as campaign events for the trio, with district staff faithfully (and
purely coincidentally -- wink, wink) serving up reports clearing
incumbents of charges leveled by challengers. And at the last
postelection board meeting, board president Raad made a subtle yet
telling change, indicating at least some belated, vague awareness of
After critics aired complaints during the public-comment period,
Raad abandoned the longtime tradition of first asking district staff
to respond to speakers. The practice has always reinforced
perceptions board members have a tenuous grasp on the facts and
independent thought, and must rely on staff for covering fire.
Typically, once the staff has finished, board members take turns
parroting what staff has said, and scolding critics. But last week
Raad invited his colleagues to speak first.
Unfortunately, his colleagues either promptly asked staff for
information or simply scolded speakers without offering facts. In a
shining example, McDonald answered a critic’s allegation of
open-meeting laws being ignored. After a patronizing tale about how
he handles his sons when one cries over what another has done, he
wrapped up by declaring “our lawyer wrote a letter about that.”
Whew! With that dizzying torrent of irrefutable facts and
arguments, I guess he showed us what for! There was an even more
significant example of the board’s ongoing disconnect from its duties
and the community, but I’ll cover that urgent development in an
upcoming column, regardless of the election outcome.
As for board challengers, the most prominent was the trio of Paul
Krekorian, Dave Kemp and Larry Applebaum, loudly endorsed and
promoted by the Burbank Teachers Assn. Krekorian, once a candidate
for state Assembly, had to overcome suspicions of political
career-building. Kemp had easily the best organized and most active
team of supporters outside the BTA, and Applebaum might have gone
virtually unnoticed if it weren’t for the BTA.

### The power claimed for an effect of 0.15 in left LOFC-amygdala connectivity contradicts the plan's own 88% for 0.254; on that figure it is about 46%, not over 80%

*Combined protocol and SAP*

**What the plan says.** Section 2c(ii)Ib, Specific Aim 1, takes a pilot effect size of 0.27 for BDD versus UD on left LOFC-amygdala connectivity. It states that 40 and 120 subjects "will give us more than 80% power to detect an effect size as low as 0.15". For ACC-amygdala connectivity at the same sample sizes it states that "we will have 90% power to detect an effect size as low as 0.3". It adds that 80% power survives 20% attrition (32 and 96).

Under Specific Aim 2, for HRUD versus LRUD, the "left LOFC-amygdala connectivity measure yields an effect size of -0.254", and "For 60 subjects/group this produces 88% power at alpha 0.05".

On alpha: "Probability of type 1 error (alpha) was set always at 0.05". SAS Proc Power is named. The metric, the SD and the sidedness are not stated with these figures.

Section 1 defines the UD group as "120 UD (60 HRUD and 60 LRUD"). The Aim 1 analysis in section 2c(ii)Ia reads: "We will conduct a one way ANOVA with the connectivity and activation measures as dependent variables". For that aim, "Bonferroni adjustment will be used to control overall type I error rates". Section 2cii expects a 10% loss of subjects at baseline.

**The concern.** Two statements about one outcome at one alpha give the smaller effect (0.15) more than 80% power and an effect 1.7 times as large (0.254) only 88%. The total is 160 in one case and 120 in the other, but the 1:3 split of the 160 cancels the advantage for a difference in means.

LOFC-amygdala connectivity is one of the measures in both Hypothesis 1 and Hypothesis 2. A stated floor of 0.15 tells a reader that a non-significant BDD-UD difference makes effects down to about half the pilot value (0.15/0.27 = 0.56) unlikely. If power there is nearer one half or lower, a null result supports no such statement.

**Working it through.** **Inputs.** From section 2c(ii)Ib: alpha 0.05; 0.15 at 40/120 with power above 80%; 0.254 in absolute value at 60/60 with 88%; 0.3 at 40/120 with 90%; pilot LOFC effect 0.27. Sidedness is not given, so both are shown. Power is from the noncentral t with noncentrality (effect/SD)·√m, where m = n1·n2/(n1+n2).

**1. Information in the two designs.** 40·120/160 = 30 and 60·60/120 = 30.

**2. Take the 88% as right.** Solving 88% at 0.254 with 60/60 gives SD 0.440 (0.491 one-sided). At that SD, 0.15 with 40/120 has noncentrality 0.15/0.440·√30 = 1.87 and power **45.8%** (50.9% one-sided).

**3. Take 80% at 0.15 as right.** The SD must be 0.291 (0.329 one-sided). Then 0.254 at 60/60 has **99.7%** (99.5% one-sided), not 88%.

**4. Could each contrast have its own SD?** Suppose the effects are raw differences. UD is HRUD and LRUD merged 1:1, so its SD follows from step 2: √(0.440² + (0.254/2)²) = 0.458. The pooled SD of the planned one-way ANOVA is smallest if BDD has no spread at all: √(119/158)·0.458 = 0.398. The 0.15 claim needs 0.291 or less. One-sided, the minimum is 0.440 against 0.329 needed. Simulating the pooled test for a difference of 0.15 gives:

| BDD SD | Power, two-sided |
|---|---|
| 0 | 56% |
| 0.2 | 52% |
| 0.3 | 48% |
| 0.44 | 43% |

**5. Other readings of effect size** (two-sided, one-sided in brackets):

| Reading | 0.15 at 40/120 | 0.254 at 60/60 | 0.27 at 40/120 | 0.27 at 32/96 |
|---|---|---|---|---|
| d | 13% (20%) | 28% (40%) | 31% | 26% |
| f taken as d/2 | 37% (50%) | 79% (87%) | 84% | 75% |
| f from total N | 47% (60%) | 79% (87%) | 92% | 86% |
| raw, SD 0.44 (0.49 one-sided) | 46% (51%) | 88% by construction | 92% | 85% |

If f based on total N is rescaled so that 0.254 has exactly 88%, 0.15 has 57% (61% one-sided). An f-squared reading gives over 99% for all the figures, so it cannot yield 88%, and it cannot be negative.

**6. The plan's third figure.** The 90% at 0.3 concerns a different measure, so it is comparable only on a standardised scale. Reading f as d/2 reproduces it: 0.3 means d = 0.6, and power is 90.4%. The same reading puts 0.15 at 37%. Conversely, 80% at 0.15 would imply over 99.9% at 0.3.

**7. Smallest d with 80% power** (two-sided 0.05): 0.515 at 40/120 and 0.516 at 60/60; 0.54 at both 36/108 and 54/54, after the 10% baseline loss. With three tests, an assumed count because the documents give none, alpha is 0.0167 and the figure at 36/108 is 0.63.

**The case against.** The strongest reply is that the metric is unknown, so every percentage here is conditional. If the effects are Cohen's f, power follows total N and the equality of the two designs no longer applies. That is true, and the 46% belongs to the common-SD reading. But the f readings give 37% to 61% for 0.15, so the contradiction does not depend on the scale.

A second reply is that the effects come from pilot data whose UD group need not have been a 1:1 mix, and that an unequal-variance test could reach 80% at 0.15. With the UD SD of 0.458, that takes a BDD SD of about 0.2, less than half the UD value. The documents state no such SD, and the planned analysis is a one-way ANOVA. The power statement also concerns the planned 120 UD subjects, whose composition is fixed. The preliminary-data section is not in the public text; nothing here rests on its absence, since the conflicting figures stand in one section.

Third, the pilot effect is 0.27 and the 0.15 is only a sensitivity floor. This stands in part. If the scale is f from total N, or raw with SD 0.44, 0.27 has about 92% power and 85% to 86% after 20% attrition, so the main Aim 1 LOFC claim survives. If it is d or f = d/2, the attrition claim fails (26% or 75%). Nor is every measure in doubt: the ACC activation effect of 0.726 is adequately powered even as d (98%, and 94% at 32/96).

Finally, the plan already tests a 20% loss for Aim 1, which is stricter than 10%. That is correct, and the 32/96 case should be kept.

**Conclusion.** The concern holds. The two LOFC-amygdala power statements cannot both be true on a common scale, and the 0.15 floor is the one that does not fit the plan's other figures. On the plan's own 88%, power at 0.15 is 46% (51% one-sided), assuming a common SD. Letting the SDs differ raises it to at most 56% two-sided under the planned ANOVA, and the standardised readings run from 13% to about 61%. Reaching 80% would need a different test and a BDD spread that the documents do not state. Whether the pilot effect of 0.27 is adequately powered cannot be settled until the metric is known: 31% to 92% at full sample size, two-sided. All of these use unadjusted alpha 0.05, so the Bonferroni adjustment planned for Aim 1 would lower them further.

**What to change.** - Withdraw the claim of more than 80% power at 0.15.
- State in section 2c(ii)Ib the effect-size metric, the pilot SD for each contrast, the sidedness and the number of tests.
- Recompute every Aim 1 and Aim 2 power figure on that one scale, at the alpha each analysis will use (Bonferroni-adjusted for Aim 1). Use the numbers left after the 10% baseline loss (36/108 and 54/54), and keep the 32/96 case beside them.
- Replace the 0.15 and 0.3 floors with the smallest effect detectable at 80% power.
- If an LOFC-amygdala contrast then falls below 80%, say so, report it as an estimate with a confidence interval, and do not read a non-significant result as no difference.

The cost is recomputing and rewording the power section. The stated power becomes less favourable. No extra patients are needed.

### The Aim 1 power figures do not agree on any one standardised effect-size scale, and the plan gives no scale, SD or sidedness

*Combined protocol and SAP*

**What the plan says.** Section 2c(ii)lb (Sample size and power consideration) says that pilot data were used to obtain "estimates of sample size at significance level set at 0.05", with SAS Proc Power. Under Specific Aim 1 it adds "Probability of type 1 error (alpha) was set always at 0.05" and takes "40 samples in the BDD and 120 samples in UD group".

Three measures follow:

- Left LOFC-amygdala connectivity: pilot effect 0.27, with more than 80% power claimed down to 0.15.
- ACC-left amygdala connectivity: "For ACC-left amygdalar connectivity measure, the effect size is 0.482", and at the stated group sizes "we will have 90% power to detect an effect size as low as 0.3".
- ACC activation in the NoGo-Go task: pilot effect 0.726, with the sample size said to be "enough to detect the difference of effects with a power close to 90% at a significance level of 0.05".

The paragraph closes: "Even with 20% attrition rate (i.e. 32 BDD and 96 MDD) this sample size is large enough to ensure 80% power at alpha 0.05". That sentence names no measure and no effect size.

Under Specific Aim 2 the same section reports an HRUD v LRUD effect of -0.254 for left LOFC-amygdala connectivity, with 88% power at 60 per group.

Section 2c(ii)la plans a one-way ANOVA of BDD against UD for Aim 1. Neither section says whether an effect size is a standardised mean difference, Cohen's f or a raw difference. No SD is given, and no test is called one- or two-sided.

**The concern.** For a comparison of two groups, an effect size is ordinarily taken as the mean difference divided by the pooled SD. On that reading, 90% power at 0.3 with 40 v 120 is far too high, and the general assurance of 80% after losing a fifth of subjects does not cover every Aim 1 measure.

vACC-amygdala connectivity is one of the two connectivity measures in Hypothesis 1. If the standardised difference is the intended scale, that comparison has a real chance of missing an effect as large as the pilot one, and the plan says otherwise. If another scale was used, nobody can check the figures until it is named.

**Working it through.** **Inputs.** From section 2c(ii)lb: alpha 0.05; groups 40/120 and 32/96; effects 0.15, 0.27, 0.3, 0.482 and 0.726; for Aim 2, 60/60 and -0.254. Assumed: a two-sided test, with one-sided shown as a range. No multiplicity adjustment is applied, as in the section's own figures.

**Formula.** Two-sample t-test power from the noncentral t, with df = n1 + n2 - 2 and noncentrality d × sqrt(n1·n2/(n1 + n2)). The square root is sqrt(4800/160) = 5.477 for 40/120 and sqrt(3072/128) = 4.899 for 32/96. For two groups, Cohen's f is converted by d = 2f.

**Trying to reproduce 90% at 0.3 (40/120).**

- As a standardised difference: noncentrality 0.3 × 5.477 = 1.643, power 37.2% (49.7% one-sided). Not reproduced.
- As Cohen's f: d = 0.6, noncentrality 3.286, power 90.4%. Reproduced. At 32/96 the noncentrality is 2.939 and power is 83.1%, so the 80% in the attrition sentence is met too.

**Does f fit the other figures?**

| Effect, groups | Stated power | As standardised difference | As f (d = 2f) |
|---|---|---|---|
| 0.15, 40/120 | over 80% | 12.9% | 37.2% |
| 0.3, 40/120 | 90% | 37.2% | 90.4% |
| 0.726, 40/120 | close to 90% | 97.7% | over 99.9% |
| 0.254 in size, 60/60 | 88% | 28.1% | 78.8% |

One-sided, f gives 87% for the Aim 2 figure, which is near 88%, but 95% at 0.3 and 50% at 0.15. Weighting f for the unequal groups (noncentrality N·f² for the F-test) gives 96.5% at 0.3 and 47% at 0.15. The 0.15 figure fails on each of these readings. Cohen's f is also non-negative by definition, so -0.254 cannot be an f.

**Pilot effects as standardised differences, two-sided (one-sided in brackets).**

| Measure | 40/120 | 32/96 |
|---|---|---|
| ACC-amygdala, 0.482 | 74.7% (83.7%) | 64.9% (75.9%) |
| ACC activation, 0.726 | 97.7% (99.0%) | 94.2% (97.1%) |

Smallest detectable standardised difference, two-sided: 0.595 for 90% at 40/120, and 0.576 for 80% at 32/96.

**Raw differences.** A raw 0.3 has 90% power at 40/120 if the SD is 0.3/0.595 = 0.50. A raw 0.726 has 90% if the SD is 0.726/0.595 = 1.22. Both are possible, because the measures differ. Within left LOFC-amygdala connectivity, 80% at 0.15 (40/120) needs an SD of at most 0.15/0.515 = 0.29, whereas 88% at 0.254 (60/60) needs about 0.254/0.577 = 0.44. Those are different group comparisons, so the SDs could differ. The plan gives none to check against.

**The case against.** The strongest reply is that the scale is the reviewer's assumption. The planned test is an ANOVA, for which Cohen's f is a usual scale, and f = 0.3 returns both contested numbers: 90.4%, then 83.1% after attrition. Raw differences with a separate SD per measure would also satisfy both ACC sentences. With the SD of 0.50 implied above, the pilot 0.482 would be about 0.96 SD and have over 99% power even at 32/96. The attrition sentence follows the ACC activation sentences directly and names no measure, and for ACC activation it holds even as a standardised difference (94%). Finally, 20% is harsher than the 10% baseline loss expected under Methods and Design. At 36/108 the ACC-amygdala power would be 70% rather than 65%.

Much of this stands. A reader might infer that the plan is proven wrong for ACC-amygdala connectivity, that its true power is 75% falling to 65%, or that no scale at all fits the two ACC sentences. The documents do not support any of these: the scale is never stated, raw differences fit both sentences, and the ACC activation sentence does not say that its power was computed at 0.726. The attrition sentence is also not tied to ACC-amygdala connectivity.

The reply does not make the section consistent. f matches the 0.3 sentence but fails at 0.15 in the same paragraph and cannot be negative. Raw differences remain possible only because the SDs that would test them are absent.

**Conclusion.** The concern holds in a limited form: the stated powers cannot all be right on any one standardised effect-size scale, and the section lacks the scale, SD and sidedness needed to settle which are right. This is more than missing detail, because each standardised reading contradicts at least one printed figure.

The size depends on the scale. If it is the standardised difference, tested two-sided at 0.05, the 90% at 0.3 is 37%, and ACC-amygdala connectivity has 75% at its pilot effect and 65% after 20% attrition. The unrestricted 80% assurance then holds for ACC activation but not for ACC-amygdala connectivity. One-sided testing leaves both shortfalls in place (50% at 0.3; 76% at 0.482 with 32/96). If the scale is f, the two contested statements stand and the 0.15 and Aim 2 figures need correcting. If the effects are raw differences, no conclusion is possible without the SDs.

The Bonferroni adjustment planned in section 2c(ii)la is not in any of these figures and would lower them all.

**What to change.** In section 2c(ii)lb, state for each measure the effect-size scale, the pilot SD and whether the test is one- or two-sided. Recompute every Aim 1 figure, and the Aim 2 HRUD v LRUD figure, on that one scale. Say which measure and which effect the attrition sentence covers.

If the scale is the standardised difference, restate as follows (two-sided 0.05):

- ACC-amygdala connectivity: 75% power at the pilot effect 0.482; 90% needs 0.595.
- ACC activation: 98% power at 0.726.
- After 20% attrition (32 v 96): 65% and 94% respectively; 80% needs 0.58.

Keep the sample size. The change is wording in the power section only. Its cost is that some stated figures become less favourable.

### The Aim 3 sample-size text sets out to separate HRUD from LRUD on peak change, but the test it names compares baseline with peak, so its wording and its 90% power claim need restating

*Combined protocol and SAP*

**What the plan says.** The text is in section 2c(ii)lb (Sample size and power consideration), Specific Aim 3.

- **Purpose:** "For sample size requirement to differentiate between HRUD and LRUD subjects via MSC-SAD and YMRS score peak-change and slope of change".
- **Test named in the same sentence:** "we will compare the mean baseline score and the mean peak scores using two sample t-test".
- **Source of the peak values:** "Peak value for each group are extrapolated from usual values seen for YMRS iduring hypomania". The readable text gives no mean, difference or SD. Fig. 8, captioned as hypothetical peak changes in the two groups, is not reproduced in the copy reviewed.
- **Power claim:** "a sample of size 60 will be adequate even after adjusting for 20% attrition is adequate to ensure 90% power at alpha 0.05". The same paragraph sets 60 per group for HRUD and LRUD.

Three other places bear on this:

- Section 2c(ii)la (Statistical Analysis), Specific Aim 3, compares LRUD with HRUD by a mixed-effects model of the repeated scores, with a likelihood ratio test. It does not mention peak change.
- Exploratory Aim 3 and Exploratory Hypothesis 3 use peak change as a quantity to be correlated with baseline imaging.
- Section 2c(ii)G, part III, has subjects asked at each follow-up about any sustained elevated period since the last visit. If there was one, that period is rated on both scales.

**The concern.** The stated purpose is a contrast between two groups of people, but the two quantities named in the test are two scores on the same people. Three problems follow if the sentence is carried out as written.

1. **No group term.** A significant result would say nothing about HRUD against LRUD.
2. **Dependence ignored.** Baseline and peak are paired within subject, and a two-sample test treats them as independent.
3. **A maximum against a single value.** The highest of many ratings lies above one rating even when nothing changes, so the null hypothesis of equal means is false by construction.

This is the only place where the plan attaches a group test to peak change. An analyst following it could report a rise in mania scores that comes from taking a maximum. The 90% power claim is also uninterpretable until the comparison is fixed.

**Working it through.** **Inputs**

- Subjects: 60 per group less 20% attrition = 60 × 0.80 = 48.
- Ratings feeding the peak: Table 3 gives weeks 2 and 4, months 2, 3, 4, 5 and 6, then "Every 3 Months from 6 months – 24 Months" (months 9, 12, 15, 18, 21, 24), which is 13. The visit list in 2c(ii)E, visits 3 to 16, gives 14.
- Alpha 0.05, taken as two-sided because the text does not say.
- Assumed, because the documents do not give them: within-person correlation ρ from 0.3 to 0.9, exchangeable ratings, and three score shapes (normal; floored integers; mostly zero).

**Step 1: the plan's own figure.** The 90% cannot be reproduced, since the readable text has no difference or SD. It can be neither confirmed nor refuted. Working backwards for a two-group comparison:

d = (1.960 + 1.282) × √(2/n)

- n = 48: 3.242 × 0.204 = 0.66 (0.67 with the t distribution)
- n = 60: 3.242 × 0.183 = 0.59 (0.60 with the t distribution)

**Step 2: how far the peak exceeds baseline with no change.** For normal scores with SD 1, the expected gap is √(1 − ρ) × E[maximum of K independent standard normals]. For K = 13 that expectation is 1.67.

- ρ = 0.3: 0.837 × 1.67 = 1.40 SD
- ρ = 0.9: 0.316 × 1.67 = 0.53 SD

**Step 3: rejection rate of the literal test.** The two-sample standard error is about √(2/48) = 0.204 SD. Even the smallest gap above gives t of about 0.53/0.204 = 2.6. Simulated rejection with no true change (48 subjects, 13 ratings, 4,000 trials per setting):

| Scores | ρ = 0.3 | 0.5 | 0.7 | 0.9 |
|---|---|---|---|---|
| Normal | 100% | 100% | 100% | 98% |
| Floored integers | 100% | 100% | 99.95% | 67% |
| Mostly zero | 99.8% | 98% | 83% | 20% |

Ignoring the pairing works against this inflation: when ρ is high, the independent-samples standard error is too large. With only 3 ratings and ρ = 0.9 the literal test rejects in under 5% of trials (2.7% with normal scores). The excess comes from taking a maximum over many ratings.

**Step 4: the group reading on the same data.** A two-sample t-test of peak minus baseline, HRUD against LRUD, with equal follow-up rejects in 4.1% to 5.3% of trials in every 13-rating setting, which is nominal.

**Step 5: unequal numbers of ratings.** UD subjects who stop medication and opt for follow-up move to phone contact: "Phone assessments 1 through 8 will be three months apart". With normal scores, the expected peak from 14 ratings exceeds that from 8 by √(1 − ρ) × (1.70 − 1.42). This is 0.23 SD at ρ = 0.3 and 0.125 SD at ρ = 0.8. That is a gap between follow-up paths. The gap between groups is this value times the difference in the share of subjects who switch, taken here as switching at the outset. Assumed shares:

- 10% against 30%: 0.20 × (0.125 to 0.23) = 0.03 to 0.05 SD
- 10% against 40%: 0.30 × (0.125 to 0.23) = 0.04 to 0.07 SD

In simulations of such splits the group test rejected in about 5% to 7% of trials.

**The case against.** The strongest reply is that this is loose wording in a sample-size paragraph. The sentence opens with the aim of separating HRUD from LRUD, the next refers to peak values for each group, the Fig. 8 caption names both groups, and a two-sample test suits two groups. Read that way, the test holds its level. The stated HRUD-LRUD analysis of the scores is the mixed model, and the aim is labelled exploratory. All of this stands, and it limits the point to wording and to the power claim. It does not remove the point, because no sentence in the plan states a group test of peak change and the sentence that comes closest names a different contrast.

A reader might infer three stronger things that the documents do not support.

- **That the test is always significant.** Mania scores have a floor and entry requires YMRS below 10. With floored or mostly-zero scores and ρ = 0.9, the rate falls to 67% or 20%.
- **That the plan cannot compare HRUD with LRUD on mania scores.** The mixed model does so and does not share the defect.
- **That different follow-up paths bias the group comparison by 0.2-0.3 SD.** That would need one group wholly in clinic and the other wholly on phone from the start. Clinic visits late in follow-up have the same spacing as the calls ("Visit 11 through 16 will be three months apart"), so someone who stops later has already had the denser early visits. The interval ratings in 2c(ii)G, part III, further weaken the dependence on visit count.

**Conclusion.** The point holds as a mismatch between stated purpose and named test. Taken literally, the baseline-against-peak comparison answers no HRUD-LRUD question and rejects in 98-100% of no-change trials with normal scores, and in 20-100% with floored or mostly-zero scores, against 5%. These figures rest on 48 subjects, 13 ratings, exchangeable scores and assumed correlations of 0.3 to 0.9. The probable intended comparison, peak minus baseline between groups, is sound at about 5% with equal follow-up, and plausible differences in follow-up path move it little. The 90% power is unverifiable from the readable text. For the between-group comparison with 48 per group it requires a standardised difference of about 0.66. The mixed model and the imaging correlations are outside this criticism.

Ted Bunch, a former teacher who lost a board race once before, ran
this time without boasting he was a shoo-in thanks to his lifelong
residency and all the former students who would surely vote for him.
This time he was more self- deprecating, so it will be interesting to
see how his numbers compare.
I’m also interested in seeing how Roland Armstorff has done. He
offered more specific ideas than any other candidate, both for school
funding and curriculum. But some were definitely “outside the box,”
and I’m curious to see how voters responded.
This campaign season was among the cleanest in years, but it also
provided fewer chances to hear from and compare candidates than I can
recall ever before. If anything is done differently on the road to
April’s runoff, let’s hope it’s that many more local organizations
and groups gather finalists together for useful and well-publicized
opportunities to hear them fully address issues of the day.
As one example, consider that Friday is the last official day of
work for the man who has been Burbank’s chief executive for the past
18 years, Bud Ovrom, and we have yet to hear what each council
candidate thinks should be the priorities and process for selecting a
* WILL ROGERS’ column appears in every edition of the Leader. He
can be reached 24 hours a day at 637-3200, voice mail ext. 906, or by
e-mail at email@example.com or firstname.lastname@example.org.